Semi Random links of coolness

Here are some links of coolness I found in an older folder. Amazingly the links are still good and relevant!

First is Electric Sheep (sounds like a Wallace and Gromit invention) software that is used to produce artwork. Electric Sheep is "a cyborg mind composed of 60,000 computers and people mediated by a genetic algorithm".

Second is Bathsheba Sculpture, who makes really impossible sculptures because she can! Impossible in that with out software and high tech manufacturing techniques (3D printing) these sculptures would not be possible.

Third is Rhinoceros, a modeling and design software tool that can be used to make all sorts of things, from buildings to techo art.

These three links are tied together (implicitly) by a proposal titled "Master of Fine Arts in Software" by Richard P. Gabriel, noted computer scientist and lisp expert (he created the Gabriel Benchmarks to compare lisp systems). This proposal is about "... the traditions of Computer Science and Software Engineering have tried to turn all aspects of software creation into a pure engineering discipline when they clearly are not. The MFA in Software would begin to repair this error."

The Rhinoceros, Bathsheba Sculpture, and Electric Sheep links above are sample of what one might learn and accomplish through the study of fine arts in software.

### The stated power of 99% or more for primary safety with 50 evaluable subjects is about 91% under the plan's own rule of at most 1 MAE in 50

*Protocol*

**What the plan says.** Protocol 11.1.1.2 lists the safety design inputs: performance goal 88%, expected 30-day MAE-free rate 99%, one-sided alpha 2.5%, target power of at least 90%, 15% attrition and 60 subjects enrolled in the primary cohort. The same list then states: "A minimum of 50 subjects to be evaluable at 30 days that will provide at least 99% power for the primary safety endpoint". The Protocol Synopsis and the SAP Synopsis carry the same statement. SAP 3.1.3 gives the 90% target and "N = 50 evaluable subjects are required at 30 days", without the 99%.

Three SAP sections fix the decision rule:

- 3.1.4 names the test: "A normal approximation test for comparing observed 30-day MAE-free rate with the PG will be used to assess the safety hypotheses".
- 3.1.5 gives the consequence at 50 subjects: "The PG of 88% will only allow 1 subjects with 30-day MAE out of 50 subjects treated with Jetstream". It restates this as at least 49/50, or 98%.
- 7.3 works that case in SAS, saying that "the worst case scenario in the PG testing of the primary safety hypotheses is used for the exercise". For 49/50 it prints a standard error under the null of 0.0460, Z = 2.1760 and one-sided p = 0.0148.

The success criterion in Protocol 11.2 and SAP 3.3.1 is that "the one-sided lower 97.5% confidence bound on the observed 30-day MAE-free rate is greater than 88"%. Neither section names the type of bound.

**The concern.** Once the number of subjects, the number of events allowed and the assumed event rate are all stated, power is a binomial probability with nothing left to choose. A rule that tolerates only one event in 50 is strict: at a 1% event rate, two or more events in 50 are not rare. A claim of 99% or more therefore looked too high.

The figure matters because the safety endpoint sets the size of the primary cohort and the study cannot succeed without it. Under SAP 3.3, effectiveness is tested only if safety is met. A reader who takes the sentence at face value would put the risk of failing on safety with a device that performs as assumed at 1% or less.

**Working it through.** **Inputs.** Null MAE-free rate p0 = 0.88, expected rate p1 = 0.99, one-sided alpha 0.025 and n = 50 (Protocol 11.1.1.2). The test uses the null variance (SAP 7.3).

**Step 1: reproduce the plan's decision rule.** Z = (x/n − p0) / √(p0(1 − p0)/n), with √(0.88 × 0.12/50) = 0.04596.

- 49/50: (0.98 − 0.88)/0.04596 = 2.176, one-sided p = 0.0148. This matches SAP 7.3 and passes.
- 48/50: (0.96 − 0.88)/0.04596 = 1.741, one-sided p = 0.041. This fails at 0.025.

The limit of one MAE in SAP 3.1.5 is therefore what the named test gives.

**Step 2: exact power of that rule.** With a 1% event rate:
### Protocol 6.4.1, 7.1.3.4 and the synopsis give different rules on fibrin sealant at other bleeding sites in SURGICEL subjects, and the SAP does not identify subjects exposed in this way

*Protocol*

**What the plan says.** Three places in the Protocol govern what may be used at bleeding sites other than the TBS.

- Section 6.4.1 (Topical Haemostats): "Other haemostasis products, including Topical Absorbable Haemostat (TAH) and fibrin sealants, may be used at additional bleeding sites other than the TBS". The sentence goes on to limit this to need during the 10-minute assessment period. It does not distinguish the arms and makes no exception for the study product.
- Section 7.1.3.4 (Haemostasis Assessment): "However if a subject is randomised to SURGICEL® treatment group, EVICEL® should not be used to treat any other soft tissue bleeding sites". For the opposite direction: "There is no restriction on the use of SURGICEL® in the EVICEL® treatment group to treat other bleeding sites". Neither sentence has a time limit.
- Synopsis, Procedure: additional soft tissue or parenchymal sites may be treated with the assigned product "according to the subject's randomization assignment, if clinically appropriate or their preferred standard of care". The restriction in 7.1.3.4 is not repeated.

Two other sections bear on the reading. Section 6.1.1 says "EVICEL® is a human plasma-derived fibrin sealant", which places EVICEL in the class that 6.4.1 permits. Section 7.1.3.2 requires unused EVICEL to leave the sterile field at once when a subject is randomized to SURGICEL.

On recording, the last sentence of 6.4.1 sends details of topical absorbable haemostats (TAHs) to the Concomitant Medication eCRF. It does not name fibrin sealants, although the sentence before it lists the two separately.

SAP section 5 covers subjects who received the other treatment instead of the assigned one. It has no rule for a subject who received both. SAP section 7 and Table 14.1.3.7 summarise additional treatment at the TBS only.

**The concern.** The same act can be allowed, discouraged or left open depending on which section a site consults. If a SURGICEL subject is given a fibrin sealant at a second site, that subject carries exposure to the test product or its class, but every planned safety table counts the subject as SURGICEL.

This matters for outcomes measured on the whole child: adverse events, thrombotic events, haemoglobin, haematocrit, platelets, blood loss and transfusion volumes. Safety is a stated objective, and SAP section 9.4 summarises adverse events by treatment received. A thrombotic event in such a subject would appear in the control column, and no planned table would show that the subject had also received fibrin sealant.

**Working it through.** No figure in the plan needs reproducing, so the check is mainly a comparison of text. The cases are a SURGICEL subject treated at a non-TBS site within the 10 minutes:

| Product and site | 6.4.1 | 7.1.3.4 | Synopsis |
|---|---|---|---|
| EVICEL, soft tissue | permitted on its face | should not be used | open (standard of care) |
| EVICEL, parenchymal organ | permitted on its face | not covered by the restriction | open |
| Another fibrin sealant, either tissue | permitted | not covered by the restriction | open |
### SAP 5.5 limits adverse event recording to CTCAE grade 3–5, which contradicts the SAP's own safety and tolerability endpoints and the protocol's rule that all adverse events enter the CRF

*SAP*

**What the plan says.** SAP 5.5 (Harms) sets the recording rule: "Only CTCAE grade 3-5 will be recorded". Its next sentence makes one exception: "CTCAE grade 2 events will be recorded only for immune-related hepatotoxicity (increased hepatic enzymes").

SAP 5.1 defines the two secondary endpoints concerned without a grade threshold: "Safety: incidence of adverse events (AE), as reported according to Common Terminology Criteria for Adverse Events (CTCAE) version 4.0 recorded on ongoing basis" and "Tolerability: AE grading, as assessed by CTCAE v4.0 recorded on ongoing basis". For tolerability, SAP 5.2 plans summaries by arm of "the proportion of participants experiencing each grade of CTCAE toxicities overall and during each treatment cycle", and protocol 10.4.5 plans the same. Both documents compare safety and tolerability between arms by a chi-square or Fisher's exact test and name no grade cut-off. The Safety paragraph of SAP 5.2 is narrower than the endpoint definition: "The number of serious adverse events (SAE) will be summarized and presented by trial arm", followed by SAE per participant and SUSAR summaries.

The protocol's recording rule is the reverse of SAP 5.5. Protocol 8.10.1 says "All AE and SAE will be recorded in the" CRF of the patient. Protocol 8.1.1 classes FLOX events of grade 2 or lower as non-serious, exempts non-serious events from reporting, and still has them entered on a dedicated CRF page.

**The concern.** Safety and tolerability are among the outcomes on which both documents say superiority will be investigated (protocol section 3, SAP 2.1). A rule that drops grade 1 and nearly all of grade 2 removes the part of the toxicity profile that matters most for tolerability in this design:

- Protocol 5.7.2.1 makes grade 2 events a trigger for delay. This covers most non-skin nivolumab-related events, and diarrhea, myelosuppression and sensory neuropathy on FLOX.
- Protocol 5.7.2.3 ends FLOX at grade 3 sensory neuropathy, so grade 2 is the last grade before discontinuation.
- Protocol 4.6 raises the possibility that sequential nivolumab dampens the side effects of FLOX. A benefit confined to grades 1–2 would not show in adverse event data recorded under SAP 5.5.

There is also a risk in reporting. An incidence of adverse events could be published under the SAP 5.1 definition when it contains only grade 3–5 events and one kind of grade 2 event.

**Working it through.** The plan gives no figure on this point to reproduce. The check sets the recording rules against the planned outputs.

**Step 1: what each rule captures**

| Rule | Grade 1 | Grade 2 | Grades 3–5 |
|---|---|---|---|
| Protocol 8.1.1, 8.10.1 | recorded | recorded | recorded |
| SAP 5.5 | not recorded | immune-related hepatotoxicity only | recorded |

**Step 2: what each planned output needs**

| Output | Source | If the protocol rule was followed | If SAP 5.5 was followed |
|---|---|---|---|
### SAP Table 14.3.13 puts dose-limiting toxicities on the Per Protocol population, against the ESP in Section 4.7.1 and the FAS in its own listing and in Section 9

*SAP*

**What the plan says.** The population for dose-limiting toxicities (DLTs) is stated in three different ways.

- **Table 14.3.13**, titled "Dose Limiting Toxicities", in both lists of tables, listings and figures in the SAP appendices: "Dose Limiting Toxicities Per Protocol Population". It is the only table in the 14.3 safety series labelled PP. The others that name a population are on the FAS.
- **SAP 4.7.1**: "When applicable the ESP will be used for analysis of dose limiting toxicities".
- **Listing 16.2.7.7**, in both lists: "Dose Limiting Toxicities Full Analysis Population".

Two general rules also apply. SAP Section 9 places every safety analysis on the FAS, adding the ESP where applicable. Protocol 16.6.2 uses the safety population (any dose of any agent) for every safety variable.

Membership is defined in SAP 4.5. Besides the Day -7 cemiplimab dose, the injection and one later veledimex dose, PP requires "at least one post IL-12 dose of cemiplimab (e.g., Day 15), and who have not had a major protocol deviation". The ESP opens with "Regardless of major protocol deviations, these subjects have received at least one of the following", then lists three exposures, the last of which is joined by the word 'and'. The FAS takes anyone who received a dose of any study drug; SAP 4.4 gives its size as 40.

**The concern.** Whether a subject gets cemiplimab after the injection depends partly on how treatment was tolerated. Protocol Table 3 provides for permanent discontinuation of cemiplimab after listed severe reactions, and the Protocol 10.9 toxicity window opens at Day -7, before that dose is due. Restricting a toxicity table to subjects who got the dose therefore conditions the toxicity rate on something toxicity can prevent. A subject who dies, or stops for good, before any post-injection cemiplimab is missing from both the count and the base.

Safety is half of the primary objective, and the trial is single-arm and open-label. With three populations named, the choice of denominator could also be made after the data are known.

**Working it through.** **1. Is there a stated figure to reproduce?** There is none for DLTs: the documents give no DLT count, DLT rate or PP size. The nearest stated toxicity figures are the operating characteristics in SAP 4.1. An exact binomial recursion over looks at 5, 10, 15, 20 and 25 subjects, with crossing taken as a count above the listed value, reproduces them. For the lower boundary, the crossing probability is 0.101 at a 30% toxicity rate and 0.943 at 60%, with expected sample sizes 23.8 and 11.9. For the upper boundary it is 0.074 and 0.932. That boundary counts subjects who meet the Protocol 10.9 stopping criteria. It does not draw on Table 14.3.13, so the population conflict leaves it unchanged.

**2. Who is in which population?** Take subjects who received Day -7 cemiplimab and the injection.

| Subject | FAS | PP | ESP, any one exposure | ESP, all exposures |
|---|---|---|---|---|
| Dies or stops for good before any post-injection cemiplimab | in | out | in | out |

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Make a decision

It is way better to get a "Yes" or a "No" from a client or customer than it is to get a maybe. I personally have been on both sides of this and understand the issue of making a decision and trying to avoid risk.

In my current roll I am helping bring new ways to make information sharable and available via podcasts (SwineCast being an example). This is a "new" way to share stories; "new" in the sense that technology (sharing of content via RSS feeds, time shifted conversations via podcasts) is making it easier to produce a show and share it widely.

So when I heard (I use Audible to listen to books) this bit from Seth Godin's Small is the New Big about getting people to say yes or no, not maybe, I was all behind what he shared. It is better to get a yes or a no than a maybe. Think about those times when you suggested an idea and a "decision" maker said "maybe". Think about those times when you asked someone out and they responded with a "maybe" answer ("I'm busy this week" or "I have a lot of things to do").

Here is the short clip (about 10 min) from Small is the New Big that talks about one of Seth's sales people working to get a senior leader to step forward and make a decision.

So step up, be bold, get out there, make a decision!

Double click Play button below to listen to audio on line.

To download an MP3 version to your desktop, right click on link below and save to your local computer.
Short Seth Godin: "Small is the New Big" audio clip.

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Run with these thoughts

Every once in a while I have these thoughts that are entertaining and interesting.

One of those times occurred this last weekend, when my son was playing with TamTamJam on his OLPC. I got to thinking "why does the ice cream truck play the same same same annoying music as they drive around?" Why couldn't the music be composed by the neighborhood or be pulled from the creative commons world? Let it be entertaining and impressionable! Vote for the music as the truck stops to sell ice cream. This is a great target for an assumption challenge.